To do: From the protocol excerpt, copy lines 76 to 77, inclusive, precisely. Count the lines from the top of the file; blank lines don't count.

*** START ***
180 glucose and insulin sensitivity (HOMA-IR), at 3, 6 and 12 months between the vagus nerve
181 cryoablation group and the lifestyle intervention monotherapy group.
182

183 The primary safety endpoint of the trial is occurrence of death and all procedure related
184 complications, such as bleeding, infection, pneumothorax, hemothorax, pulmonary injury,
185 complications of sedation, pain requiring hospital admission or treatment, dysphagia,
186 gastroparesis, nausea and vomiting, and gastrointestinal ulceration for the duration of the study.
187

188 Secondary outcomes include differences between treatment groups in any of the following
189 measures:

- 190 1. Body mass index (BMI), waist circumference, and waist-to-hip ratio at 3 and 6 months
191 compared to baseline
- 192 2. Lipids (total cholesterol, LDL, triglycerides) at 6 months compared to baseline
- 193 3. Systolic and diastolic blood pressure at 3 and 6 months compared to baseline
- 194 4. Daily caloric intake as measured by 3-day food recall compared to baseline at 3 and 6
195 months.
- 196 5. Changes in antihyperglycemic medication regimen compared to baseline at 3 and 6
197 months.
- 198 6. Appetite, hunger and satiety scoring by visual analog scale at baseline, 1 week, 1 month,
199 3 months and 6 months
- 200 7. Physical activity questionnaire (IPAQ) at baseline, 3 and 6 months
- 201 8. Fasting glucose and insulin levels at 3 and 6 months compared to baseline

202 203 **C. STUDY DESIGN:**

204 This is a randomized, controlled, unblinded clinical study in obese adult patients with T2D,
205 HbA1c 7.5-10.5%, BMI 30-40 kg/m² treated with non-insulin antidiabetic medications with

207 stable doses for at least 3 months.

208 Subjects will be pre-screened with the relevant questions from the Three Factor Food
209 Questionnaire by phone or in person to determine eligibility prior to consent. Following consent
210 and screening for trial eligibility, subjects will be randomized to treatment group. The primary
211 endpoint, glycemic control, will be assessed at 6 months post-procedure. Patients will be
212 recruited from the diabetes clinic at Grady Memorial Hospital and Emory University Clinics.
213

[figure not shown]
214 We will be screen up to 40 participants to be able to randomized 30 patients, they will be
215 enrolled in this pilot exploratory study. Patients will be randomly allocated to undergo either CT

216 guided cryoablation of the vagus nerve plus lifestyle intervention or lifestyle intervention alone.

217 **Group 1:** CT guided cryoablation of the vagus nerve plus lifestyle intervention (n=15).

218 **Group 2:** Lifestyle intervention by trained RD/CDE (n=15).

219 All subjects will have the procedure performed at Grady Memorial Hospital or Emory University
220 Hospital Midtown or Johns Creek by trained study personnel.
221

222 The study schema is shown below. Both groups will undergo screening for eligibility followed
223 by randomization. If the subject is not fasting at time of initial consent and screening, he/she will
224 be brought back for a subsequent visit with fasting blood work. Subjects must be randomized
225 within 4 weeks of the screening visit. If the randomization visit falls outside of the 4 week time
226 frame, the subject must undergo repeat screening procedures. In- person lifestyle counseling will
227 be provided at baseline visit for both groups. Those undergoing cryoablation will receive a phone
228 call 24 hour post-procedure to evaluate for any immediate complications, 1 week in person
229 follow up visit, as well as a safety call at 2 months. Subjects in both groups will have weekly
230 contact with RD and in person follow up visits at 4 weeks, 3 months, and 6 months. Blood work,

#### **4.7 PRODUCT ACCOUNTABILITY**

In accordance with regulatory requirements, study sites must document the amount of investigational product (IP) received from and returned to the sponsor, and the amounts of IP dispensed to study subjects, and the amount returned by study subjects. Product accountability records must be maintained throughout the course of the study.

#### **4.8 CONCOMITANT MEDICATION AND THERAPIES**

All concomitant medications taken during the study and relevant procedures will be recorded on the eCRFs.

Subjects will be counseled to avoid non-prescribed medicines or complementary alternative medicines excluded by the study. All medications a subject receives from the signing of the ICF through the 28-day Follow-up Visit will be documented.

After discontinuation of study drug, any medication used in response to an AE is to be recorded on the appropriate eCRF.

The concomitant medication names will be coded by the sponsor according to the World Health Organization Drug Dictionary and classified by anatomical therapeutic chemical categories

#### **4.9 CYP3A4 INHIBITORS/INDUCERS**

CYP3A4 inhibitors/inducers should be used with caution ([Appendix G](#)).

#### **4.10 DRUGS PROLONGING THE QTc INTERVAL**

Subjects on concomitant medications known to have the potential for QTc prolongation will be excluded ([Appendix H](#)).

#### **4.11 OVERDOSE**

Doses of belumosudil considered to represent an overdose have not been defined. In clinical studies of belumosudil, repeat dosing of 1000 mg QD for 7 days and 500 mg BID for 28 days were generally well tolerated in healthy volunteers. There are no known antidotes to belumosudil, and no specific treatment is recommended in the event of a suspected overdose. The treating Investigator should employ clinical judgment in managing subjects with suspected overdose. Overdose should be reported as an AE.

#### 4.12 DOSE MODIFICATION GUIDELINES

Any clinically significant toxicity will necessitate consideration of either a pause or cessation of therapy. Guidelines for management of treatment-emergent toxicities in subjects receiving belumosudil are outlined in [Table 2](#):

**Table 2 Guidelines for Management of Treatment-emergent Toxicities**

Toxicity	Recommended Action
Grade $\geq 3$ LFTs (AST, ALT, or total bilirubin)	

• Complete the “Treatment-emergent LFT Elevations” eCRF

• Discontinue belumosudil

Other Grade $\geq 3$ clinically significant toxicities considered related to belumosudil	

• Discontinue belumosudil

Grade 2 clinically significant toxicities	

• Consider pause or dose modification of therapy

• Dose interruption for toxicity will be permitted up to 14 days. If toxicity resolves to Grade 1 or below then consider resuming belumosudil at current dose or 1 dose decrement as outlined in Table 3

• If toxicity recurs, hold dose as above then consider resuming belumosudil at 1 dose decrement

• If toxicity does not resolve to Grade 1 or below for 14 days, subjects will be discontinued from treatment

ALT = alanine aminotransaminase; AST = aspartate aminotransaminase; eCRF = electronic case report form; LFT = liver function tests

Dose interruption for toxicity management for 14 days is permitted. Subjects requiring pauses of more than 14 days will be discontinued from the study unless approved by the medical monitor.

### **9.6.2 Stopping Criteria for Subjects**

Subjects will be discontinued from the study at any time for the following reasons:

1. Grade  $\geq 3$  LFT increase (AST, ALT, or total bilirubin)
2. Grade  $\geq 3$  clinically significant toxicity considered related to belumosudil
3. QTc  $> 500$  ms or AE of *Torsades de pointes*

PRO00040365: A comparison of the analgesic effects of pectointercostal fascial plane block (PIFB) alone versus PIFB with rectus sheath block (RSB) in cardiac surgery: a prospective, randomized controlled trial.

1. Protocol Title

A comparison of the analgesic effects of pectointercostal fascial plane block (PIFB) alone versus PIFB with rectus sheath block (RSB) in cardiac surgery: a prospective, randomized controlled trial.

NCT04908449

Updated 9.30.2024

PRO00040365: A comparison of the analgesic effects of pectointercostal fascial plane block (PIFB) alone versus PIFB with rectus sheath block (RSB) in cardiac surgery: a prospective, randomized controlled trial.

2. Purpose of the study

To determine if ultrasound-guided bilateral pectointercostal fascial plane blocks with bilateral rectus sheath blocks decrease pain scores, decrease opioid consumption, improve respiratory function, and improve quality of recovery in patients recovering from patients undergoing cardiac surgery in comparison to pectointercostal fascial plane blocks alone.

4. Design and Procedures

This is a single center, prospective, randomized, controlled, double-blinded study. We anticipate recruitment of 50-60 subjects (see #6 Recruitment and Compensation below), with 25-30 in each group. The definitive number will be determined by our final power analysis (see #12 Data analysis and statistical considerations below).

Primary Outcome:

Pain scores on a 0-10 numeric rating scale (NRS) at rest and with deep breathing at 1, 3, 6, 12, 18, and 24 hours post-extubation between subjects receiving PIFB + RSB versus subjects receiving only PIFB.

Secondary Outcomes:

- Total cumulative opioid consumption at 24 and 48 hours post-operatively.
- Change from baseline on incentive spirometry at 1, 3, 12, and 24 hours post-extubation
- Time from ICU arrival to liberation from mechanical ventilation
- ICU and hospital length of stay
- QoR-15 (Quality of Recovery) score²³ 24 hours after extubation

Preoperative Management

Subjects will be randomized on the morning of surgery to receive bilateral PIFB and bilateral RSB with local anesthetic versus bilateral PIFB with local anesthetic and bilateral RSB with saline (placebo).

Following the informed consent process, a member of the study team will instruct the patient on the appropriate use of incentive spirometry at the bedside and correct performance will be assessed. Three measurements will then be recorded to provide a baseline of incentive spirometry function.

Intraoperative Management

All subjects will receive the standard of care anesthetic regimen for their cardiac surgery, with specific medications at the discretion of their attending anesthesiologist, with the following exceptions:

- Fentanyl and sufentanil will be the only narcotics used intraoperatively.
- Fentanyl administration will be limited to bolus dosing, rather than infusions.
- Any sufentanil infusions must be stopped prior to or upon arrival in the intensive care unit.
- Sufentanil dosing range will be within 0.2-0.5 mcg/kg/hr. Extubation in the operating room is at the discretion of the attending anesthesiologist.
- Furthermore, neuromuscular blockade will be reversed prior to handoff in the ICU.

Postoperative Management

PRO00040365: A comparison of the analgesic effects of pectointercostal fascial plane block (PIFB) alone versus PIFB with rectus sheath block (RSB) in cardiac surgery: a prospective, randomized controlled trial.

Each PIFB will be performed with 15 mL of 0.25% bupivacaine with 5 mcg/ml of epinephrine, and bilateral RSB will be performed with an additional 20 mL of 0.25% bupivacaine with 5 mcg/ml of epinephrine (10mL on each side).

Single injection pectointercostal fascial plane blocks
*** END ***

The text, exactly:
• If toxicity recurs, hold dose as above then consider resuming belumosudil at 1 dose decrement

• If toxicity does not resolve to Grade 1 or below for 14 days, subjects will be discontinued from treatment